Director Bob Balaban and writer Christopher Hawthorne tackle a difficult subject in Parents – and I’m not talking about the cannibalism that throws a pall over the happy-go-lucky 1950s tone. The film alternates between straight horror and comedy, but Hawthorne’s script mixes a lot of moody atmosphere into the colorful scenery of the setting, eventually hinting at sinister undertones about parental abuse and the ease in which taboo subjects can be hidden from public life only to rear their ugly head in the privacy of the home. Parents‘ horror scenario jokes with the audience about a seemingly well-adjusted family who may or may not eat people for dinner, but the more important subject is hidden beneath this facade in much the same way the characters hide their true selves.
The film follows Michael Laemle (Bryan Madorsky), a shy and reserved kid adjusting to life in the suburbs. His parents Lily (Mary Beth Hurt) and Nick (Randy Quaid) seem like the perfect couple – Nick holds down a great scientific job at the local Toxico plant while Lily stays home cooking, cleaning, and acting like a wonderful housewife. But Michael suspects that his parents are really cannibals, and he refuses to eat any of the meat that they put in front of him; even more, he begins to fear them, drawing violent pictures at school and attempting to explain to his social worker Millie (Sandy Dennis) the reasons why he’s so frightened of his basement.
Part of Parents‘ charm is its ’50s time period, and not just because of the excellent set designs and costumes. It’s actually an important designation for the film; we tend to view this era with rose-colored glasses, remembering the good whole-hearted family values of society, and yet Parents juxtaposes that with a disturbing tale of hidden parental violence. Michael is a conflicted boy, unable to escape the darkness that surrounds him because the monsters in his life happen to be the ones raising him. As he attends school, deals with common childhood problems, he’s plagued by an abusive father and a mother unwilling to subvert the patriarchal makeup of the family dynamic. It’s an occurrence that was and still is too common, and though Parents satirizes abuse by portraying it through the lens of cannibalism, the effects of this metaphor are still felt within the context of the film.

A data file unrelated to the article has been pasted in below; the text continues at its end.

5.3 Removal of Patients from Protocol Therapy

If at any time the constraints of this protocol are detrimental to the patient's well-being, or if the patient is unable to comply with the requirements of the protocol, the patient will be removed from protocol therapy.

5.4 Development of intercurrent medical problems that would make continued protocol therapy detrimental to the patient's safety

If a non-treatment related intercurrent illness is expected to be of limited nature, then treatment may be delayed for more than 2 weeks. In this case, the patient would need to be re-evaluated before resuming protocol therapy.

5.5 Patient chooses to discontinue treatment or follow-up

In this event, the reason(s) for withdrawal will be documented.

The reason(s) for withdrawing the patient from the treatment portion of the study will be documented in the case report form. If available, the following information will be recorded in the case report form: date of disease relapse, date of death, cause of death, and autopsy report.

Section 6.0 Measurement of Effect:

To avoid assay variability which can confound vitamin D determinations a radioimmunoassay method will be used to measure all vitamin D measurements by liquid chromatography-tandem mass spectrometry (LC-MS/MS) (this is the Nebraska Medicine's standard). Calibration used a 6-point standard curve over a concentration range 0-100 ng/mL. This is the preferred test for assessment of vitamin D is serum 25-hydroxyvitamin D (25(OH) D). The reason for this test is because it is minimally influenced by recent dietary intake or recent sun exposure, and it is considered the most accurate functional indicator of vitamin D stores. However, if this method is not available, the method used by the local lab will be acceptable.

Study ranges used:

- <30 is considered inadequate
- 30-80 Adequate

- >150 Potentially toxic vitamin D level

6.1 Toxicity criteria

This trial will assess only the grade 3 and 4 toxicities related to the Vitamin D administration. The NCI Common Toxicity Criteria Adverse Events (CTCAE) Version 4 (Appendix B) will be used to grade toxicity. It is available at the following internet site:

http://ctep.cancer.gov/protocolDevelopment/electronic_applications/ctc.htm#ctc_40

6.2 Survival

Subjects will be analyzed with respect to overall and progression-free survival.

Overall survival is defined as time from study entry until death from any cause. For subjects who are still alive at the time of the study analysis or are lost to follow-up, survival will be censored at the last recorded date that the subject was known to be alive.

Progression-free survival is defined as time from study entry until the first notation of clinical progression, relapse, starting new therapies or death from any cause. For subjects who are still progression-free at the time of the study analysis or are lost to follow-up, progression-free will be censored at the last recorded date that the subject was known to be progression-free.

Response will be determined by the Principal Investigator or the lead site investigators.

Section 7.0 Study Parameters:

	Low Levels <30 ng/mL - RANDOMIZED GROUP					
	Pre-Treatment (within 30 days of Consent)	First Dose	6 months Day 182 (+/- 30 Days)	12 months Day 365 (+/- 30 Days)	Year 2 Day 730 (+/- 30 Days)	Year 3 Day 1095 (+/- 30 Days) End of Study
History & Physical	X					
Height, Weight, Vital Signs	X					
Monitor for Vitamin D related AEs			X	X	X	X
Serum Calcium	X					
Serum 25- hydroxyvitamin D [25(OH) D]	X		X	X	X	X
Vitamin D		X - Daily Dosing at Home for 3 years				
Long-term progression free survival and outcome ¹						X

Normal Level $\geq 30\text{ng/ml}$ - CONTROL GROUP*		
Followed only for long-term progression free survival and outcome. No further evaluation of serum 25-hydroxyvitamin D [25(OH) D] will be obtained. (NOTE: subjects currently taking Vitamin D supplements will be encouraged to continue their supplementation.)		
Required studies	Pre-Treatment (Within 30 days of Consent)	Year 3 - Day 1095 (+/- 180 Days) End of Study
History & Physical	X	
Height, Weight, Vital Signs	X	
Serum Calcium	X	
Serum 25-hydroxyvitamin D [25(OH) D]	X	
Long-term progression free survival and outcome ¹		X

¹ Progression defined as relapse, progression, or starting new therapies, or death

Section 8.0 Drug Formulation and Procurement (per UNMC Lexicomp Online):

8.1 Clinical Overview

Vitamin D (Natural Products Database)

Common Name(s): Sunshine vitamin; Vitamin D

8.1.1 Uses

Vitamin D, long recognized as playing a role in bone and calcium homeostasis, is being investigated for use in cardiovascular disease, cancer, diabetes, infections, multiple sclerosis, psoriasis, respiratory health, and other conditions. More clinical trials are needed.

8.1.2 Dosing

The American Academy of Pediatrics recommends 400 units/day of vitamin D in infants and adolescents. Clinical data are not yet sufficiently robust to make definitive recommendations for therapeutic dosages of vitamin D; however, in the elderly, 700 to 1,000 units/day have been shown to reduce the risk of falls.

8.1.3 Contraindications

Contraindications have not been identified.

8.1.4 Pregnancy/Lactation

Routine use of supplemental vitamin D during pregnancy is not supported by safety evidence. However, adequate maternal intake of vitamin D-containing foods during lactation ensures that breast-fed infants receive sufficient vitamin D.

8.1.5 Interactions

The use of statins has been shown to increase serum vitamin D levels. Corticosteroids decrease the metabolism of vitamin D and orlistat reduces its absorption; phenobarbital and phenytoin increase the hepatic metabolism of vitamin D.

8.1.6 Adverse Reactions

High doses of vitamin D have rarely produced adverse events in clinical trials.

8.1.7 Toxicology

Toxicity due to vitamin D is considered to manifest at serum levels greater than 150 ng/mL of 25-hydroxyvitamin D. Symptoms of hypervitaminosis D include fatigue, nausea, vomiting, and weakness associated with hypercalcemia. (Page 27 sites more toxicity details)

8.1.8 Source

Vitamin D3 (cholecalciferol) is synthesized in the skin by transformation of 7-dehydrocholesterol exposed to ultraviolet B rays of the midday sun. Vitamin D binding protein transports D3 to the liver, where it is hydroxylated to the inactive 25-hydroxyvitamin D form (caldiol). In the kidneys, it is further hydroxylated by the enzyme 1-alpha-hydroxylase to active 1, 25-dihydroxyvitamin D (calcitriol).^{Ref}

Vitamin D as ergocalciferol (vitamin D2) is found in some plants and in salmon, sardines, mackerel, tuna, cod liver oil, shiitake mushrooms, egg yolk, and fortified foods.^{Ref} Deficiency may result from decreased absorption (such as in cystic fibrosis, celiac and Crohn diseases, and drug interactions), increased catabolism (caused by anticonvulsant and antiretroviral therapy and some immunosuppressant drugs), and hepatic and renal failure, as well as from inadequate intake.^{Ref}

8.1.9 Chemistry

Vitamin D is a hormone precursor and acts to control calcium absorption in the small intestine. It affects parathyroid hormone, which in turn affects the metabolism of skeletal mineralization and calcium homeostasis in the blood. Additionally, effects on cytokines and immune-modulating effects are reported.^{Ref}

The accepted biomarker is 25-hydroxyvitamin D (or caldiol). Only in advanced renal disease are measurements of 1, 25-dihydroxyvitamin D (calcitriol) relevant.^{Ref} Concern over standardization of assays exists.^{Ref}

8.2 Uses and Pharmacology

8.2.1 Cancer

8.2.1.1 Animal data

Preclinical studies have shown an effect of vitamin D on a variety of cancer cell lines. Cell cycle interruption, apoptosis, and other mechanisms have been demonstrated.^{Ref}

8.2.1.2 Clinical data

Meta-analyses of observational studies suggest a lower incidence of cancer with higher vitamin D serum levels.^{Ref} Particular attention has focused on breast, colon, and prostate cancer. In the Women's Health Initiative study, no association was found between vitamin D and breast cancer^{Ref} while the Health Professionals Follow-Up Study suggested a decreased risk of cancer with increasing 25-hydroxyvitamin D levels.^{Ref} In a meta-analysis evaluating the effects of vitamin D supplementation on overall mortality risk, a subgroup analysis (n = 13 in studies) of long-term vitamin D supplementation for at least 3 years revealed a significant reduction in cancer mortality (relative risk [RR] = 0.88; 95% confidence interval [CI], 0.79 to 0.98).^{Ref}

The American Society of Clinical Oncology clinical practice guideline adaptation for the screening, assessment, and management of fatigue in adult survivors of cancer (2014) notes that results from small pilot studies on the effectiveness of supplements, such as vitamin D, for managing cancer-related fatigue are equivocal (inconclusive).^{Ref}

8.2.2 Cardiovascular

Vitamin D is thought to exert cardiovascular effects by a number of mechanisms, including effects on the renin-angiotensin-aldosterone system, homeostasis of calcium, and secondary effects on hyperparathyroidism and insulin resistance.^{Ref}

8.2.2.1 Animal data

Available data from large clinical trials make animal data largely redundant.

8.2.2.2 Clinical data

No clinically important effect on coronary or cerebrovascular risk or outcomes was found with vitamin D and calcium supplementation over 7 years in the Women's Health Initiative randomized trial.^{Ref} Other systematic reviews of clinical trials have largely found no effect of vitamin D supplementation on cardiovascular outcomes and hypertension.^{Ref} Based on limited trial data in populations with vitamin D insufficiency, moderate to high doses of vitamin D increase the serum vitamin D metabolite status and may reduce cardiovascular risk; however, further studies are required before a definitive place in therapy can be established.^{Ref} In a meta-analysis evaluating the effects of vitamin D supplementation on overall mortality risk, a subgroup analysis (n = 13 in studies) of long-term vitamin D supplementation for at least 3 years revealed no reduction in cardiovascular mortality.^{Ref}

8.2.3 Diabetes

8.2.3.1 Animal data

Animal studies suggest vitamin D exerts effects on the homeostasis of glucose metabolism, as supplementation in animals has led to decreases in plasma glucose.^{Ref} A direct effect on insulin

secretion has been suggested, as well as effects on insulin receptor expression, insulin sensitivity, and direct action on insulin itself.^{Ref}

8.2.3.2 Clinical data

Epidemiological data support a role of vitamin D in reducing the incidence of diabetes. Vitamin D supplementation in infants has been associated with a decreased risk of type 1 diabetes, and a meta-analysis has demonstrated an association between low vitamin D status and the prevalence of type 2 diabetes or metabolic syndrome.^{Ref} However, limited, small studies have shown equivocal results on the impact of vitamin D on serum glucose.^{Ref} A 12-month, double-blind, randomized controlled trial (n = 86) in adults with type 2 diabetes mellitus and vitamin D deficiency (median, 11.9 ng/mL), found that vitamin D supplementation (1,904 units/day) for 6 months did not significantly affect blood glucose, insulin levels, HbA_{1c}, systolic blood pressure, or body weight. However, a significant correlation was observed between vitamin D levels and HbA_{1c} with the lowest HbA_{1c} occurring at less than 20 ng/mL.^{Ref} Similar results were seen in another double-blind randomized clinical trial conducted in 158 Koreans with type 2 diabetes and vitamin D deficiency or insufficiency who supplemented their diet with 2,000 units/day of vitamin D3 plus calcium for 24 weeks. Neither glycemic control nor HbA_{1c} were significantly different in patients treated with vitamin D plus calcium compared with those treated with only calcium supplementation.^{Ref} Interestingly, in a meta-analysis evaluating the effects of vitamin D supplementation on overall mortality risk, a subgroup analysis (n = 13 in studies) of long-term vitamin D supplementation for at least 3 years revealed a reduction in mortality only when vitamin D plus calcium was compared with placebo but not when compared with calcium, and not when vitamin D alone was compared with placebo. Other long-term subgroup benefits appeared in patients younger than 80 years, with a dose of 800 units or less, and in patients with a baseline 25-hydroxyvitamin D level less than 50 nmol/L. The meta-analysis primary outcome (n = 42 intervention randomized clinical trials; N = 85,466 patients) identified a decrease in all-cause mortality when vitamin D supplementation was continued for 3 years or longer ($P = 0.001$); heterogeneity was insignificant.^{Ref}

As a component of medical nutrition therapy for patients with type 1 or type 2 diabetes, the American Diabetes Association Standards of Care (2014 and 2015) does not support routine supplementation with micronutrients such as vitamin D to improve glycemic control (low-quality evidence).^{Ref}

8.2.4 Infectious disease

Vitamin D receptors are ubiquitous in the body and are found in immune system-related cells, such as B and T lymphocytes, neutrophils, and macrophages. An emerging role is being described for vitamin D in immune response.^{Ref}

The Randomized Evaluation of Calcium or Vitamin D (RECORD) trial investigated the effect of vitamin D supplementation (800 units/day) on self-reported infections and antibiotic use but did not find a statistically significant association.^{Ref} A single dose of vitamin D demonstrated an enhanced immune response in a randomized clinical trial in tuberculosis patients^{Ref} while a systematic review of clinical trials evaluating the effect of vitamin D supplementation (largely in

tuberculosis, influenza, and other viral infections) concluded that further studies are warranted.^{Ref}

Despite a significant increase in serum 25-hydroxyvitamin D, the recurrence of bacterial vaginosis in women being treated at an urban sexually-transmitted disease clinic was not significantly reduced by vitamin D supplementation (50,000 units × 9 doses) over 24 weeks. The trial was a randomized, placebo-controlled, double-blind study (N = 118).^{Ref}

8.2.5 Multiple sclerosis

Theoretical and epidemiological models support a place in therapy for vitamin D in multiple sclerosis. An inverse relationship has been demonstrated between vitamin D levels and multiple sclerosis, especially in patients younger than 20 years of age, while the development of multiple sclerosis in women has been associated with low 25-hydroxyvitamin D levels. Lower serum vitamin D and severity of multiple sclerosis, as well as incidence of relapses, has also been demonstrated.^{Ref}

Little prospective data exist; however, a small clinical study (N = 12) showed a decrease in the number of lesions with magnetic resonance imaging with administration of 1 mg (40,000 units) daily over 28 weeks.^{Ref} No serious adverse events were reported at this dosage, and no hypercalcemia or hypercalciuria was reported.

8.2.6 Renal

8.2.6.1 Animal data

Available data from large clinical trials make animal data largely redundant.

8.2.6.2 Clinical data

It helps that the cast members work well together. Quaid is truly a terrifying father here, foregoing his usual goofiness for cold, calculated bipolarity – his quick alternations between doting parent and angry mental case give Parents suspense in its later scenes when Michael begins to rebel. Equally complex is Hurt’s character Lily, who truly wants to give Michael a good life but struggles to figure out how quell her abusive husband. Parents spends a surprising amount of time with Lily and Michael together, building their tight relationship to give the film’s climax its emotional weight. Madorsky’s quiet portrayal of Michael is a highlight too; Hawthorne’s script focuses on the oddness and creativity of childhood, especially with Michael and his friend Sheila (London Juno), a refreshing portrayal of kids that is less stereotypical than it probably could have been.
In truth, it’s questionable whether Parents really needs its cannibalistic elements except to give the film some bloody humor. Still, these moments add interesting directorial decisions from Balaban, who experiments with long shots, low angles, lighting, and rotating platforms to provide an off-kilter mood. Visually, the film is an erratic experience that emphasizes the unease Michael feels in his own home, and it works to give Parents an intentionally conflicting emotional resonance.
It would be easy to write Parents off as a silly horror comedy about a family of cannibals and one kid’s attempt to avoid eating humans, but that would boil off the real draw of the film. Balaban manages to evoke a powerful message about the dangers of hidden abuse, and in the process attempts to expose the darkness often lacking in portrayals of ’50s-era society. Parents is surprisingly successful, both in the horror genre and those outside of it.